45. Calculating the mean cluster size The expression gives the expected number of clusters of size C per infected site (known as the cluster number) The probability that any given site belongs to a cluster of size C is Therefore the probability that a site is infected AND in a cluster of size C (i.e. ignoring uninfected sites) 45

  46. Calculating the mean cluster size If we consider all possible cluster sizes, then the mean cluster size is: For an additional probability pLR that a given infected site will have a long distance jump causing infection at a randomly chosen site (i.e. a ‘long way away’). Percolation occurs when 46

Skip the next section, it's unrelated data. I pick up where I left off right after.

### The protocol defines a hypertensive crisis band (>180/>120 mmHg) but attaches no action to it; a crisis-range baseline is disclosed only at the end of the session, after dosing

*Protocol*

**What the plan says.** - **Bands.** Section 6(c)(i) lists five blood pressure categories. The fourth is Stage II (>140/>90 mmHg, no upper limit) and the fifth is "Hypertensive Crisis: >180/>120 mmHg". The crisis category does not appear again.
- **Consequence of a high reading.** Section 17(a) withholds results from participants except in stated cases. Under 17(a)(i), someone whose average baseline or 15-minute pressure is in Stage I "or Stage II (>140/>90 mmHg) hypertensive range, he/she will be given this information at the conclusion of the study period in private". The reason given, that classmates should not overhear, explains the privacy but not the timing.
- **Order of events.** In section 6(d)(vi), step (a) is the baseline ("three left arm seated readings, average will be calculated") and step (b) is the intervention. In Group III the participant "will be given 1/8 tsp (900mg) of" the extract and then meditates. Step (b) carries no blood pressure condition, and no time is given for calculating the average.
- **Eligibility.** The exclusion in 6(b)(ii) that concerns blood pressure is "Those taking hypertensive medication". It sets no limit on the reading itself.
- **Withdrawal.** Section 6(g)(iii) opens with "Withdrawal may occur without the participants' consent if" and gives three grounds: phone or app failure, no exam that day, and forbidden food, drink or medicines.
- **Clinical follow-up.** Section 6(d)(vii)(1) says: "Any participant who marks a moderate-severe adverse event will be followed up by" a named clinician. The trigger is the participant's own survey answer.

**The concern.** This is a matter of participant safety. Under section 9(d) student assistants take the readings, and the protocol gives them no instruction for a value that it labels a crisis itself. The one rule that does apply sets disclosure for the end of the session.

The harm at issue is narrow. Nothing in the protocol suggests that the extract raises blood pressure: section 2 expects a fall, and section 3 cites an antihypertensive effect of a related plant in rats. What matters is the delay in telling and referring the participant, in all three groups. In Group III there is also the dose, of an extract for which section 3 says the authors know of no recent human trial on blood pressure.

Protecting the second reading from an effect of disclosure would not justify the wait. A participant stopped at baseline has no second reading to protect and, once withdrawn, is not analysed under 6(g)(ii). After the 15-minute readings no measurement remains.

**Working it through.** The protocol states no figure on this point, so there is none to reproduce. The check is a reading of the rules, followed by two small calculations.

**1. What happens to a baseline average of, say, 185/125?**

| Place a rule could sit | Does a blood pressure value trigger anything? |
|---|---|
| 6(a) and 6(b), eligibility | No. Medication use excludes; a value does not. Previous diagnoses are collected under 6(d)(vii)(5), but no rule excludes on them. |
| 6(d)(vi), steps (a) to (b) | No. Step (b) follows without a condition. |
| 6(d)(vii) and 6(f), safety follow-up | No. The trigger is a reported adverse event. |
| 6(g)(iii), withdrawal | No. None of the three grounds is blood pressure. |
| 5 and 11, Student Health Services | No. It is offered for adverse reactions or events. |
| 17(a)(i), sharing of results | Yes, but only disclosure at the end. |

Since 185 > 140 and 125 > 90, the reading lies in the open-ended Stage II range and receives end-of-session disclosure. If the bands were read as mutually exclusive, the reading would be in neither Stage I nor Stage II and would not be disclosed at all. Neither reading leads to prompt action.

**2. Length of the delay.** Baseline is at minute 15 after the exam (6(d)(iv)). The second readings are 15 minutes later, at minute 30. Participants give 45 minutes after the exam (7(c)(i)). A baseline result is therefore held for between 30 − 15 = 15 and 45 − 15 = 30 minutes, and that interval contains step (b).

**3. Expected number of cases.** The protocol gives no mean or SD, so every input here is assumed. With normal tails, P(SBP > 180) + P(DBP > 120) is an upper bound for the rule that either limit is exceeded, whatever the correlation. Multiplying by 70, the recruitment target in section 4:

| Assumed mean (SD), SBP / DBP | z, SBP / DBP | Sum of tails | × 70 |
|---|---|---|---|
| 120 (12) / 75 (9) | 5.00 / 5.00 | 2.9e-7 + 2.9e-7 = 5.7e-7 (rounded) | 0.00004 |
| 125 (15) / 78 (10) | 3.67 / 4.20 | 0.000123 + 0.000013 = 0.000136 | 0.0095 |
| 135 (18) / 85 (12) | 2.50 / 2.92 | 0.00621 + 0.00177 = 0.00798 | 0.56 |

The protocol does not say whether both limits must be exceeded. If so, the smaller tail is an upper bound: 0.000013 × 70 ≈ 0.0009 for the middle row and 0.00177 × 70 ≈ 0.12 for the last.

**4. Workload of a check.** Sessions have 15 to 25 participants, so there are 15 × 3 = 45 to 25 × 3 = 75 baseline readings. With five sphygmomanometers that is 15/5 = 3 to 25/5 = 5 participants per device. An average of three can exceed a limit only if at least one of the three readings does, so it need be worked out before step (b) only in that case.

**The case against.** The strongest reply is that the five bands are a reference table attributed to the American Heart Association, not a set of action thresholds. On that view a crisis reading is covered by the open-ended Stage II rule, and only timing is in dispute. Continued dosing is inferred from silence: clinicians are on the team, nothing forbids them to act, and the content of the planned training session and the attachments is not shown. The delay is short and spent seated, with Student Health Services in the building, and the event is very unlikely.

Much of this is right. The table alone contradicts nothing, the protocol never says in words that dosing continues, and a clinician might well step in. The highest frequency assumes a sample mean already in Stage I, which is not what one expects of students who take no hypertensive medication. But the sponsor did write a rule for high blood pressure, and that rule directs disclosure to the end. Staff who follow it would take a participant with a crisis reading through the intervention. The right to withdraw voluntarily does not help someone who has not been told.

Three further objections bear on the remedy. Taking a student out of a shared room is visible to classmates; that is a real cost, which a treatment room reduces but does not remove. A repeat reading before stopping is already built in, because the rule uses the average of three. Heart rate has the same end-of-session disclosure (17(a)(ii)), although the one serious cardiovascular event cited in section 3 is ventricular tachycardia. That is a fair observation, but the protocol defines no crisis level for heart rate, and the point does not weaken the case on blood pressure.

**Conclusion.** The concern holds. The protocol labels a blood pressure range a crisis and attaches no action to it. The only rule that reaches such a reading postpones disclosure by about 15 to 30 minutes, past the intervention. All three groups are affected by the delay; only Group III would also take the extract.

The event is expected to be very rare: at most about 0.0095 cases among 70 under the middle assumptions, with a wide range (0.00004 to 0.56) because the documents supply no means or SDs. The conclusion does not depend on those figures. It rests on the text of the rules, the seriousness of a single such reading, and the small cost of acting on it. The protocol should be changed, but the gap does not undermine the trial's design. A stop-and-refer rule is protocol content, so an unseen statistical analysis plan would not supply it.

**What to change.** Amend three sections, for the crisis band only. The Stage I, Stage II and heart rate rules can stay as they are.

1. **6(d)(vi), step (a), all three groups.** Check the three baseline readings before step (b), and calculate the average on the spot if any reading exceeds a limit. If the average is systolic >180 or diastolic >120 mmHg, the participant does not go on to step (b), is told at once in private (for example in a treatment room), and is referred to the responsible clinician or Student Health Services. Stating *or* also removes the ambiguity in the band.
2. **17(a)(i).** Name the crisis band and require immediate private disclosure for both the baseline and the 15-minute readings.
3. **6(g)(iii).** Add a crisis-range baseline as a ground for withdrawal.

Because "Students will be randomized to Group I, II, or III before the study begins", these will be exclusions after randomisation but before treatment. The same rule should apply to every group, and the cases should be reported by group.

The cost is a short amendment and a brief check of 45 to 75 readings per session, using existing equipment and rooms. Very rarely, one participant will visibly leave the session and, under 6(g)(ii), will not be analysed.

47. Small world percolation threshold Percolation on the simple chain model with jumps and percolation on the (infinitely large) small world network are the same: percolation is the result of localised clusters with jumps to form new clusters

  48. i i i Percolation on Small world transmission networks • In the absence of random connections, consider each localised cluster to be a “super node” (SN) • What is the distribution of cluster sizes? Probability cluster of size “C” probability a link is infectious 1-D case Approach related to Moore & Newman, 2000, Ball et al, 1997

  49. plink < pperc plink > pperc Percolation Interpretation of R0 on Small Worlds Transmission networks • Giant strongly connected component (NGSCC) – largest group of fully connected nodes in a (directed) network plink =0.05 plink =0.25 plink =1.00 plink =0.75 Percolation Threshold R0 > 1 “Large Epidemic” (in some cases) See also Schwartz et al. 2002, Kao et al. 2006

  50. Does this principle apply to the GB livestock movement network?